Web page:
Can’t remember where you put your pack of cigarettes? That might be a good thing. A growing problem as we age is memory loss, and many things attribute to memory loss – including smoking. Stop smoking and enhance memory.
A recent study to be published in the journal of Drug and Alcohol Dependence showed that individuals who had quit smoking for two and a half years performed 25% better on a test of recollection ability than did individuals currently smoking. And, people who had never smoked performed 37% than smokers.
This study assessed prospective memory as opposed to retrospective memory. Prospective memory is the ability to remember to perform a task sometime in the future – like remembering to make a phone call tomorrow at a certain time. Whereas, retrospective memory is the ability to learn a new piece of information and retrieve it later; the ability to remember the phone number of the person you were to call.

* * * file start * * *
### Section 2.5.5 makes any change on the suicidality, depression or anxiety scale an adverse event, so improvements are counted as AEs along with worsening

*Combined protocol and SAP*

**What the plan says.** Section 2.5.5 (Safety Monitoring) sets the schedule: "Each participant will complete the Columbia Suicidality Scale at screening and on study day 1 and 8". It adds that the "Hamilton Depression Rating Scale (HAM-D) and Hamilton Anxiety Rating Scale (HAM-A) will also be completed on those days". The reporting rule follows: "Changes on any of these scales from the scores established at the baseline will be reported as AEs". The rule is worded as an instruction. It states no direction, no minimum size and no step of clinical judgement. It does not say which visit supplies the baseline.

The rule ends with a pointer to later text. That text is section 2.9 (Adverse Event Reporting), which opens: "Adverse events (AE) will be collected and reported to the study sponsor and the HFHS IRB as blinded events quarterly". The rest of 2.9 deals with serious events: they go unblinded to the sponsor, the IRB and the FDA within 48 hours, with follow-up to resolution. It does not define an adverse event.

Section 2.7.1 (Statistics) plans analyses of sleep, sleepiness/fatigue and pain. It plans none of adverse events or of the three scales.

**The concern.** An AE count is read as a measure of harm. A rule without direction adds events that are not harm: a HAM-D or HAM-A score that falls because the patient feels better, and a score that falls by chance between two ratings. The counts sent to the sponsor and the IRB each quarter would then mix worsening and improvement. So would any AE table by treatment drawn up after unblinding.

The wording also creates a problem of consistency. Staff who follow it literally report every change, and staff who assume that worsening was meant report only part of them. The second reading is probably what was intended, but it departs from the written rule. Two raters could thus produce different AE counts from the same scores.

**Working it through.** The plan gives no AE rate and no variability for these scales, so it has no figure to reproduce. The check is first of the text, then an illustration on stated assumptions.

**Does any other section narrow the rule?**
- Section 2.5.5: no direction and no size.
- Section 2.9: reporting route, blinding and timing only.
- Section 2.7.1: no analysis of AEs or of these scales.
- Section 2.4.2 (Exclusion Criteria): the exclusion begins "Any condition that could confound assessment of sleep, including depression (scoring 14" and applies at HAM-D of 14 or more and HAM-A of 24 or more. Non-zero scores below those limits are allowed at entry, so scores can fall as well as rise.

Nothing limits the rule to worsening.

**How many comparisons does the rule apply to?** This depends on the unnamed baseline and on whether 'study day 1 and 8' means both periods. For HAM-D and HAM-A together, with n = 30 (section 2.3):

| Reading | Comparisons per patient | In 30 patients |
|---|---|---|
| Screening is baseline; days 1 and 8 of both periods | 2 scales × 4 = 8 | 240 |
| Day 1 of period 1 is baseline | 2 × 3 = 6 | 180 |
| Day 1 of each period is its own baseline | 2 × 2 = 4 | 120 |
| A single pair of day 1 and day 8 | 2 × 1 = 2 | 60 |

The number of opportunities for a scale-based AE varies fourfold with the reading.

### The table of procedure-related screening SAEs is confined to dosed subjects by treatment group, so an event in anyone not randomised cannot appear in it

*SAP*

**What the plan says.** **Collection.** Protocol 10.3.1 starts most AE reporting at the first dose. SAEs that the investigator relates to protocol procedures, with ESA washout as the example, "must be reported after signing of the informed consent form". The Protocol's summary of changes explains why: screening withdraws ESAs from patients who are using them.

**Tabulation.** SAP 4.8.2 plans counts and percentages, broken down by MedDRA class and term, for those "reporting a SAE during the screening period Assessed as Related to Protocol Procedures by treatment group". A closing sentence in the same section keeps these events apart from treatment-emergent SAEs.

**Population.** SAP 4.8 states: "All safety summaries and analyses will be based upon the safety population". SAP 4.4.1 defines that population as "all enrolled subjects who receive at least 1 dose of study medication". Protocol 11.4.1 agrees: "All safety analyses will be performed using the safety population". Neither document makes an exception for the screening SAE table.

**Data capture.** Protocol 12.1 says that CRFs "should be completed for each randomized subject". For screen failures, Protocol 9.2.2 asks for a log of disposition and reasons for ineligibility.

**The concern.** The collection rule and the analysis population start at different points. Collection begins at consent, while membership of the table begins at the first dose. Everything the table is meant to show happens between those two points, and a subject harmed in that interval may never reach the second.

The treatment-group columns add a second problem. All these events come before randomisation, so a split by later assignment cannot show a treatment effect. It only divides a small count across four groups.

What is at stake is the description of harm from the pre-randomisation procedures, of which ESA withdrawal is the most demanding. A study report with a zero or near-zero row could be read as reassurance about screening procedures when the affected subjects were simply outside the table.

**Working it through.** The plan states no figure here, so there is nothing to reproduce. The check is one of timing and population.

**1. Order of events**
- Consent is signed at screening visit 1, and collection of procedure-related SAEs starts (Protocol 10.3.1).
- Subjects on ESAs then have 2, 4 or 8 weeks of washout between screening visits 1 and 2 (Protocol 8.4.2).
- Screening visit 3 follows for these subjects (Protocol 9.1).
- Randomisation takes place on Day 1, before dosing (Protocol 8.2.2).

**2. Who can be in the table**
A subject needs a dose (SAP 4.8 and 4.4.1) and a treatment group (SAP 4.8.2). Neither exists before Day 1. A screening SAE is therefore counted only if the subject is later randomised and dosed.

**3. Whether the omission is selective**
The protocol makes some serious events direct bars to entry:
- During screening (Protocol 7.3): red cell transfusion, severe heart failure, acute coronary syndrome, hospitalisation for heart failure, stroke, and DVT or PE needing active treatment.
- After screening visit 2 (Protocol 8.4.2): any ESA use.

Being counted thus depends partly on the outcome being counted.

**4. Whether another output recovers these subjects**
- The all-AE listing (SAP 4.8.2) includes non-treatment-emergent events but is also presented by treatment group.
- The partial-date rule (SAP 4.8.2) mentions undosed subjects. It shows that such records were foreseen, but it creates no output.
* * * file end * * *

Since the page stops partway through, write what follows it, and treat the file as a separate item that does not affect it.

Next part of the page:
Smokers and Smaller Brains
It is not entirely clear why smoking interferes with memory, but we do know that smoking causes parts of the brain to shrink, or atrophy. Reduce blood flow to brain is probably a factor and there are several toxins in tobacco that can potentially be injurious to the brain as they are to the lungs and heart.
So, remember not to smoke, and if you already smoke, quit – before you forget where that pack of cigarettes went. Take that important step to enhance memory.
See related articles.